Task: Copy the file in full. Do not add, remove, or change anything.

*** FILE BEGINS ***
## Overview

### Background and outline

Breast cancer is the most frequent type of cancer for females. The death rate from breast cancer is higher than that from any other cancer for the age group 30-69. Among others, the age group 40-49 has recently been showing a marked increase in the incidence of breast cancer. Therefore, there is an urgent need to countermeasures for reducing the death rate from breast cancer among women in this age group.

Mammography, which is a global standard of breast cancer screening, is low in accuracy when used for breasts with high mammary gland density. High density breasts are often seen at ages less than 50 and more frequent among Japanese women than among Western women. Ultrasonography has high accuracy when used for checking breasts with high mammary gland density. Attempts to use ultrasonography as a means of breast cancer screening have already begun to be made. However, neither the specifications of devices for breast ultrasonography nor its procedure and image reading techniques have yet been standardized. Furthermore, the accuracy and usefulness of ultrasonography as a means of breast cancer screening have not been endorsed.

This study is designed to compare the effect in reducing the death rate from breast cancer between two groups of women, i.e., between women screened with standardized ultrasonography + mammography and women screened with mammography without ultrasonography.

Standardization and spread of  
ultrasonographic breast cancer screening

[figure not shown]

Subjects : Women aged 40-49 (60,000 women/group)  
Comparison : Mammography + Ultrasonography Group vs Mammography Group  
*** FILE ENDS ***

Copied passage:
## Overview

### Background and outline

Breast cancer is the most frequent type of cancer for females. The death rate from breast cancer is higher than that from any other cancer for the age group 30-69. Among others, the age group 40-49 has recently been showing a marked increase in the incidence of breast cancer. Therefore, there is an urgent need to countermeasures for reducing the death rate from breast cancer among women in this age group.

Mammography, which is a global standard of breast cancer screening, is low in accuracy when used for breasts with high mammary gland density. High density breasts are often seen at ages less than 50 and more frequent among Japanese women than among Western women. Ultrasonography has high accuracy when used for checking breasts with high mammary gland density. Attempts to use ultrasonography as a means of breast cancer screening have already begun to be made. However, neither the specifications of devices for breast ultrasonography nor its procedure and image reading techniques have yet been standardized. Furthermore, the accuracy and usefulness of ultrasonography as a means of breast cancer screening have not been endorsed.

This study is designed to compare the effect in reducing the death rate from breast cancer between two groups of women, i.e., between women screened with standardized ultrasonography + mammography and women screened with mammography without ultrasonography.

Standardization and spread of  
ultrasonographic breast cancer screening

[figure not shown]

Subjects : Women aged 40-49 (60,000 women/group)  
Comparison : Mammography + Ultrasonography Group vs Mammography Group  